Remember to pray for persecuted Christians

Published 12:46 am Saturday, October 22, 2016

If you were arrested for being a Christian, would there be enough evidence to convict you? For us, that’s a question for self-examination, but millions of Christians around the world face that possibility every day. Imagine looking over your shoulder because you are studying a Bible or worshipping in church. If you are caught, you could be jailed, beaten or even killed.

“Since Jesus laid down His life, 43 million Christians have become martyrs. Right now 200 million people face persecution for believing in Jesus and 60 percent of those people are children,” according to Christians in Crisis International Ministry, a prayer advocacy ministry for persecuted believers.

Christian are persecuted daily for their faith. In China, more Christians are in prison or under some form of detention than any other country in the world. Christians must gather in secret house churches to worship. The Scripps-Howard News Service reports that more Christians were killed in the 20th century than in the previous nineteen centuries combined.

Last year, 21 Egyptian Christians were beheaded in Libya by radical Islamists. These Christians experienced brutal and barbaric consequences for their faith in Christ. Christian Aid Mission recently reported 11 indigenous Christian workers near Aleppo, Syria were beheaded and crucified for not denying Christ..

Nov. 6 has been designated as an International Day of Prayer for the Persecuted Church. The website for the IDOP states that more than 200 million Christians today do not have full human rights because they confess Jesus as Lord and Savior!

What should we do? The Apostle Paul tells fellow Christians that if one member of the Church suffers, all suffer and if one member is honored, we all rejoice together (1 Corinthians 12:26). Hebrews 13:3 states, “Remember the prisoners as if chained with them, those who are mistreated, since you yourselves are in the body also” (NKJ).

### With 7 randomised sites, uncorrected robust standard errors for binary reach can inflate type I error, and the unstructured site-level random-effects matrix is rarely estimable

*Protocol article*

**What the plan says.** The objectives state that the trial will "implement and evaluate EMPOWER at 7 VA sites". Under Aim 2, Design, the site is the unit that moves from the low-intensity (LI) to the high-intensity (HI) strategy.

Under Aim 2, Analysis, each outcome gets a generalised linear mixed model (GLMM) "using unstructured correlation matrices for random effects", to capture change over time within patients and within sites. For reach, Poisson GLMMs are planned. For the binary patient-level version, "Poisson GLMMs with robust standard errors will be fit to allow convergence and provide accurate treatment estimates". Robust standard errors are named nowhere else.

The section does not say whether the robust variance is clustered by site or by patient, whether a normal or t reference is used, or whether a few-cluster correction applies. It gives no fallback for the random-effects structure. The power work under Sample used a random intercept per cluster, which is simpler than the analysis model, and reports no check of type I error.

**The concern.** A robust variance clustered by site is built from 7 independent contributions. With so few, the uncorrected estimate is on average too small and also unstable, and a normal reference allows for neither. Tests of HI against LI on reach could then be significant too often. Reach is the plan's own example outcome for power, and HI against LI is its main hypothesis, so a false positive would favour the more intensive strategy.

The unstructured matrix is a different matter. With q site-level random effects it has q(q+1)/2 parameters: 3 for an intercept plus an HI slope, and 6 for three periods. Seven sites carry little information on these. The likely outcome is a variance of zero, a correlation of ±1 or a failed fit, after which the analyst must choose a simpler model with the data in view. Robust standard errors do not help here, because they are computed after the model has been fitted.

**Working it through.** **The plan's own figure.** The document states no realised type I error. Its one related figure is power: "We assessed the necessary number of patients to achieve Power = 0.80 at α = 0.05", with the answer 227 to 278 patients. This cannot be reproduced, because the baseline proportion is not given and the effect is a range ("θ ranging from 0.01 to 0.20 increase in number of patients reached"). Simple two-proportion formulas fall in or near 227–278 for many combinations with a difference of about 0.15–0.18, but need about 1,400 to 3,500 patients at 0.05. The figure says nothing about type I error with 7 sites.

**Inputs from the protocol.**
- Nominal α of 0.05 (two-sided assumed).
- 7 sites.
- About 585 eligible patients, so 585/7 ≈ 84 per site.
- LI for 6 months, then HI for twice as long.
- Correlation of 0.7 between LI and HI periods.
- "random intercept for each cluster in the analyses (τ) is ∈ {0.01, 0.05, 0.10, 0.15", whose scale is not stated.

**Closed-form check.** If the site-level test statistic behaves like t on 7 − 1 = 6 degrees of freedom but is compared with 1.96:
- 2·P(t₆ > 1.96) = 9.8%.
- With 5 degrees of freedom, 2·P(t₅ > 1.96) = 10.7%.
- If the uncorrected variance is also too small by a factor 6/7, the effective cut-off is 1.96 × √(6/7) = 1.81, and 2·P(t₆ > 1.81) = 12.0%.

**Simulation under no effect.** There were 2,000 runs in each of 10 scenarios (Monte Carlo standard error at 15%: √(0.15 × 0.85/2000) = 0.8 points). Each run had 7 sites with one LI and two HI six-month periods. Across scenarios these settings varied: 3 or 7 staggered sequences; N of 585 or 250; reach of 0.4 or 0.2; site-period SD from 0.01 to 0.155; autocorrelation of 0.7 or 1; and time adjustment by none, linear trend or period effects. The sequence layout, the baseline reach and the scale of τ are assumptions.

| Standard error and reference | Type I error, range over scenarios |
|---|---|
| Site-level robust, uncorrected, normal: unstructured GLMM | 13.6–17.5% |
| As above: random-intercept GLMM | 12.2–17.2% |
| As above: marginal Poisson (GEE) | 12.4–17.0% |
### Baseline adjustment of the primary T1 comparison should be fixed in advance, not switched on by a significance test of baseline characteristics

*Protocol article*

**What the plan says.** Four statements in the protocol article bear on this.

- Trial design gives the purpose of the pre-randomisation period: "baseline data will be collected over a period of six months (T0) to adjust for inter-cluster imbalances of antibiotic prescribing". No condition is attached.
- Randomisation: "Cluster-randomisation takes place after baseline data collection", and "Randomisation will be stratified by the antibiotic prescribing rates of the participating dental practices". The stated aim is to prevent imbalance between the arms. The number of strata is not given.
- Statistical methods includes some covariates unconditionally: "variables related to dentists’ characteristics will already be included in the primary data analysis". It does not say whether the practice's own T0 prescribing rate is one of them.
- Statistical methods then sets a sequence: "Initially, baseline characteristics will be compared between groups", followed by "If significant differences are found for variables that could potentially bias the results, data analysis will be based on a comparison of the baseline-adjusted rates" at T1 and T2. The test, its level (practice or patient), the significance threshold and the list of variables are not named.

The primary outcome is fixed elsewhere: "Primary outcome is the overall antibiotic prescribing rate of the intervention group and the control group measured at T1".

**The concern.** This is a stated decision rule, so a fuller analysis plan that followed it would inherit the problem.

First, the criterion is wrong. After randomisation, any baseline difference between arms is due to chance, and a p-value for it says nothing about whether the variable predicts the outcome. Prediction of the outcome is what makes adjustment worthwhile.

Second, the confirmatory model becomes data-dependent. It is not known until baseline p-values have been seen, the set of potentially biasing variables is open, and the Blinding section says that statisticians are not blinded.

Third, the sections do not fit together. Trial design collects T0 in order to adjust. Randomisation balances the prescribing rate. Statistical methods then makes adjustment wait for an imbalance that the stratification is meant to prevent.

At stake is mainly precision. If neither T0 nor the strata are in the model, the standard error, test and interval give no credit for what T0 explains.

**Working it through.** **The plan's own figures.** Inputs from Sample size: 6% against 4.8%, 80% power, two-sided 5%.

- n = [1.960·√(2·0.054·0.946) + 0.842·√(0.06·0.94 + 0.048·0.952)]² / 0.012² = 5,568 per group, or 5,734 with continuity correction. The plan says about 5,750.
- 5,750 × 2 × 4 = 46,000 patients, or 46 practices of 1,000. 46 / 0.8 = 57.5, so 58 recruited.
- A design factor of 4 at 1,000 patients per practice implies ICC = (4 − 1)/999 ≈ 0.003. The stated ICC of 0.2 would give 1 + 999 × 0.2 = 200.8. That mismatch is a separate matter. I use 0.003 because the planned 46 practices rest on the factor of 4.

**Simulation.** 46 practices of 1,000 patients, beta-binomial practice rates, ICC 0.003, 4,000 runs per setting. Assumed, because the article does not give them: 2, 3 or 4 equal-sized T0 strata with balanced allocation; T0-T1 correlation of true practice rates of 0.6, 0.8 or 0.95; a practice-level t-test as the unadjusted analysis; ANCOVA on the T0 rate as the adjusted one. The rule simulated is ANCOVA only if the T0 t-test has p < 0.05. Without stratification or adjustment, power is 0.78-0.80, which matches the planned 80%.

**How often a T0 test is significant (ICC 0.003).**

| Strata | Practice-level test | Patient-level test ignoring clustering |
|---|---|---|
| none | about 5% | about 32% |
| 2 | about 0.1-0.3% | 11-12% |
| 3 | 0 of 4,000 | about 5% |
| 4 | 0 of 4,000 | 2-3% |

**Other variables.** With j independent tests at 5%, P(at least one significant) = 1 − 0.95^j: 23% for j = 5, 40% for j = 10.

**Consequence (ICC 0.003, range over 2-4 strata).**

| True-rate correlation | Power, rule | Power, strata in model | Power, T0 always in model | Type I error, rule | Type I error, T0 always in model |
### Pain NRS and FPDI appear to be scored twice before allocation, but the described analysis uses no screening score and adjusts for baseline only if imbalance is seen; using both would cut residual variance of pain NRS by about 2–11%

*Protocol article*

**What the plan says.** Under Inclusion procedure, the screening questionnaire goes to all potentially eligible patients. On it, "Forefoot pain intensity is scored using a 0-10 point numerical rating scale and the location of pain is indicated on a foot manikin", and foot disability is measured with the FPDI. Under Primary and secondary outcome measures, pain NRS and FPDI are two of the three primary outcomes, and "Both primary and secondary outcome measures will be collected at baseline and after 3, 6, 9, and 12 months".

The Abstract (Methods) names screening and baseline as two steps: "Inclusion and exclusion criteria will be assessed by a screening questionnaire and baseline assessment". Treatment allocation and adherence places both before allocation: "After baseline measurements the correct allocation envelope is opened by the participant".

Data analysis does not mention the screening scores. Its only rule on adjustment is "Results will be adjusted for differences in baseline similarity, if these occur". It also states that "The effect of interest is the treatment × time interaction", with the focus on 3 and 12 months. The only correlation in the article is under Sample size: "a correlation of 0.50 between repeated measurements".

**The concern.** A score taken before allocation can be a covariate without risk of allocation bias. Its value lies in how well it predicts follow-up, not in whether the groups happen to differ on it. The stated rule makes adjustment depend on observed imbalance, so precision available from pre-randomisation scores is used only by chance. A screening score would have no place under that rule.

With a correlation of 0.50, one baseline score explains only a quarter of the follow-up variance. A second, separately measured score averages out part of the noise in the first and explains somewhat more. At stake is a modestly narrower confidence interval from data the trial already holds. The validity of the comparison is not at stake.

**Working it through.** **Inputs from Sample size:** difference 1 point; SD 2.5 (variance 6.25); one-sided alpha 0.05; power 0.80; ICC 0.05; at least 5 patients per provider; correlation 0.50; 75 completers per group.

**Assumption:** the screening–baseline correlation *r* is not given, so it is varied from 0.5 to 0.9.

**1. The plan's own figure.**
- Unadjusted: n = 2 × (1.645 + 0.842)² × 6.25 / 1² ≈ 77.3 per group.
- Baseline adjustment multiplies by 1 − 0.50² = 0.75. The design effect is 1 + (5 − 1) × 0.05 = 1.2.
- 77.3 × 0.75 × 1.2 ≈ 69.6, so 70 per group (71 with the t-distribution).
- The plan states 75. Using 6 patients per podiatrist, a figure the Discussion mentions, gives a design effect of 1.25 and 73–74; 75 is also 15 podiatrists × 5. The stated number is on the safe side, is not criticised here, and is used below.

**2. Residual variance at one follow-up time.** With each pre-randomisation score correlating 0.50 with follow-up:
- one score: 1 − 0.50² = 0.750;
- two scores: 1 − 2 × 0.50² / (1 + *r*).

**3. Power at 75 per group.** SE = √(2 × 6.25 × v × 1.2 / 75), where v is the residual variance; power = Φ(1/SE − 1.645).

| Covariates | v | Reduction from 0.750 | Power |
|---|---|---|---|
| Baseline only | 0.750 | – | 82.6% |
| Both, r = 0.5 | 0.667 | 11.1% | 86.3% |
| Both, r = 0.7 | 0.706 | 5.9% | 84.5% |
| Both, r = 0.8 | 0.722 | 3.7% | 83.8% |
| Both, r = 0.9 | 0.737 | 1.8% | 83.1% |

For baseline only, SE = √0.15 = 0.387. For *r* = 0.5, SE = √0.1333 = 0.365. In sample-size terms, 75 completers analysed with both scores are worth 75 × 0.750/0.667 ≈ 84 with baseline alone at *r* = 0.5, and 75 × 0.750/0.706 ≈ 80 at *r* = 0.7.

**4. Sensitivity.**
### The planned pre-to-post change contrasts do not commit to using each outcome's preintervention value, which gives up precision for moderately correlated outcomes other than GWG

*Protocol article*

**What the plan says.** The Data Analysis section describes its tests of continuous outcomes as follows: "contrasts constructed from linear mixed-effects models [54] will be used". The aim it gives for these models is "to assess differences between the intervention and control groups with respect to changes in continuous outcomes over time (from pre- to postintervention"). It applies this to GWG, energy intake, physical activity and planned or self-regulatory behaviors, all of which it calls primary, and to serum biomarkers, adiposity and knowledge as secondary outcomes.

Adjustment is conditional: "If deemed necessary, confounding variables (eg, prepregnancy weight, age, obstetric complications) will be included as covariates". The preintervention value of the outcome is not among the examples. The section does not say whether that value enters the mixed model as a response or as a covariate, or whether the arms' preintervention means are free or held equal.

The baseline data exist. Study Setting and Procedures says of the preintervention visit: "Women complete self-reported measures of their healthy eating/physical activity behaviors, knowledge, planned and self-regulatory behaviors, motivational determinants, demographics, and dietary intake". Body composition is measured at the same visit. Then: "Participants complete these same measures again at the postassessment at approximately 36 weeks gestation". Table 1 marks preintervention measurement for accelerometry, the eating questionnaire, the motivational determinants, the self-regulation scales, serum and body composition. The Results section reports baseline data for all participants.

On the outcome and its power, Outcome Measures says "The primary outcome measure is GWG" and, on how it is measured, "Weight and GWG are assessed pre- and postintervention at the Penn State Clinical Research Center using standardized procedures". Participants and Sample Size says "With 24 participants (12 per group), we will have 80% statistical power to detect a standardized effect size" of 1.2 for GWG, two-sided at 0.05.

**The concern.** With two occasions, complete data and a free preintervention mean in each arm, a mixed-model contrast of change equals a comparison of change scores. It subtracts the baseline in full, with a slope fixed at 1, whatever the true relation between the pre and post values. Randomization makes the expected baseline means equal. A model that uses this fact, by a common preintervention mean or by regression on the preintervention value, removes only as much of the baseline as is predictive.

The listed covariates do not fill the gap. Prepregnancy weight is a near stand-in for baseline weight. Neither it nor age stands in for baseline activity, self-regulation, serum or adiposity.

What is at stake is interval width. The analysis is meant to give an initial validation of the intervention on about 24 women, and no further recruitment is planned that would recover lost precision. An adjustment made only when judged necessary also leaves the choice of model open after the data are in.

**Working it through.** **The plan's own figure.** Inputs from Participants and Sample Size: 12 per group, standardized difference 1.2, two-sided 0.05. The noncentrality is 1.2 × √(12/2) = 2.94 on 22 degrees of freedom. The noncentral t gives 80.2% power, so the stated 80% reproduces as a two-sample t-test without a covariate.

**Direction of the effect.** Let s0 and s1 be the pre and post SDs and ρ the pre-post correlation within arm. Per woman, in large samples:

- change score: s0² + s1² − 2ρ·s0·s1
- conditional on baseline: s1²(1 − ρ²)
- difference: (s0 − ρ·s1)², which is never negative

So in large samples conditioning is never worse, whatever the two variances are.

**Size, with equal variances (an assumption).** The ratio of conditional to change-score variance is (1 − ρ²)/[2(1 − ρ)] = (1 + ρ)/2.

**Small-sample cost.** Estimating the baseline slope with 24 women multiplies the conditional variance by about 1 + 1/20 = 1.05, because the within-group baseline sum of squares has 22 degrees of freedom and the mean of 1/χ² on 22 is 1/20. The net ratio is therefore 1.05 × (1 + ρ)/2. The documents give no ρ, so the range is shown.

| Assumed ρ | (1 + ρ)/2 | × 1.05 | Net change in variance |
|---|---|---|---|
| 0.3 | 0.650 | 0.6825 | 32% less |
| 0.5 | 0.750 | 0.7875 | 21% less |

We must pray for our brothers and sisters in Christ. The International Day of Prayer for the Persecuted Church is a global day of intercession, not just for those suffering for their faith – but also for their oppressors and the nations that promote or ignore it.

“We believe that prayer changes things. God invites us to present to Him our requests and to pray without ceasing. Persecuted Christians often plead for prayer to help them endure. The most we can do is the least we can do – pray,” the International Day of Prayer website emphasizes.

The Apostle Paul, who suffered beatings and imprisonment and was eventually executed for his faith, writes, “All that will live godly in Christ Jesus shall suffer persecution” (2 Timothy 3:12). As Christians in America, we have not suffered as severely as Christians in other countries, but our Biblical values have been attacked and morals mocked.

When you and I attend church this Sunday, we will carry our Bibles, sing hymns, hear preaching, and pray together without fear of persecution. While we’re sitting in our comfortable buildings on comfortable pews, let us not forget Christians in other countries whose faith cost them more than we will ever know.


– Jan White is an award-winning columnist. She can be reached at